This article appeared online at TheNewAmerican.com on Tuesday, November 26, 2019:
Until recently President Donald Trump’s approval ratings among black voters were in the low double digits. In July and August, for example, Rasmussen Reports’ approval numbers for the president were in the mid-20s. A recent Economist/YouGov poll had the number at 16 percent among blacks, while a MorningConsult/Politico poll reported 18 percent and Gallup reporting 21 percent support for the president among blacks.
But as the impeachment hearings droned on and on something happened. Last Friday, Rasmussen reported that Trump’s approval numbers had jumped to 34 percent. This was replicated in a poll conducted by Emerson College last week, which reported a 34.5-percent approval rating among blacks. A previous poll by Emerson in October showed black approval of the president at 17.8 percent.
Spencer Kimball, the professor at Emerson College who oversees the poll, said that the sudden jump “could be attributed to variance within the subsets … and be an anomaly. Or it could be the start of a trend. I have noticed [Trump’s] approval with minority voters slightly higher than his 2016 vote totals and [I] think he might do better with this vote that he did in 2016.”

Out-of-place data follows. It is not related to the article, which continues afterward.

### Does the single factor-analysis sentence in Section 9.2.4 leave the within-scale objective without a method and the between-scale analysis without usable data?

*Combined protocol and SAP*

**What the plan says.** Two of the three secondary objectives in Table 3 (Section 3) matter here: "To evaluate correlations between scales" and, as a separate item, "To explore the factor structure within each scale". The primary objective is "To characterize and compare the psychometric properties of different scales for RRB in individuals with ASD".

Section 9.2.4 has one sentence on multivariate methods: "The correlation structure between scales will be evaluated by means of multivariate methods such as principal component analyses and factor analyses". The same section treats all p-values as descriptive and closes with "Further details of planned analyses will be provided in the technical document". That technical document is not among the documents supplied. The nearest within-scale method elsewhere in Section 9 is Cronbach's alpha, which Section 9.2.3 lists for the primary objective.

And then along came the results from NPR/Marist taken from November 11 through 15: Non-white voter approval of the president is at 33 percent.
This, according to Peter Kirsanow of National Review, is cause for serious heartburn among Democrats: “What concerns progressives is that, despite their relentless rhetorical assault, Trump’s approval ratings among black voters appear to range between 18-34 percent. Fourteen months from the next presidential election, those approval numbers are cause not just for Democratic concern, but apoplexy.”
In the last eight presidential elections, blacks have overwhelmingly supported the Democrat Party’s candidate. Obama received 95 percent support from black voters in both of his elections, while Hillary Clinton received 89 percent in her failed run against Donald Trump. But if his approval numbers hold true through Election Day next November, Trump should carry the day. Said Kirsanow, “If Trump’s black vote totals are even half of the lower percentage in 2020, he’d get four more years in office.”
Frank Newport, a senior scientist for Gallup, said that there is a high correlation between approval ratings and voter behavior: “Approval ratings for an incumbent president have a significant relationship to actual election outcomes … [for instance] the last Republican president before Trump, George W. Bush, had a 14% approval rating among blacks in 2004 as he was seeking reelection. Bush received 11% of the black vote that November.”
If Kirsanow is right — if Trump can translate just half of his present approval ratings among blacks into votes next November — then these will be more than enough to give him a runaway win for another four years.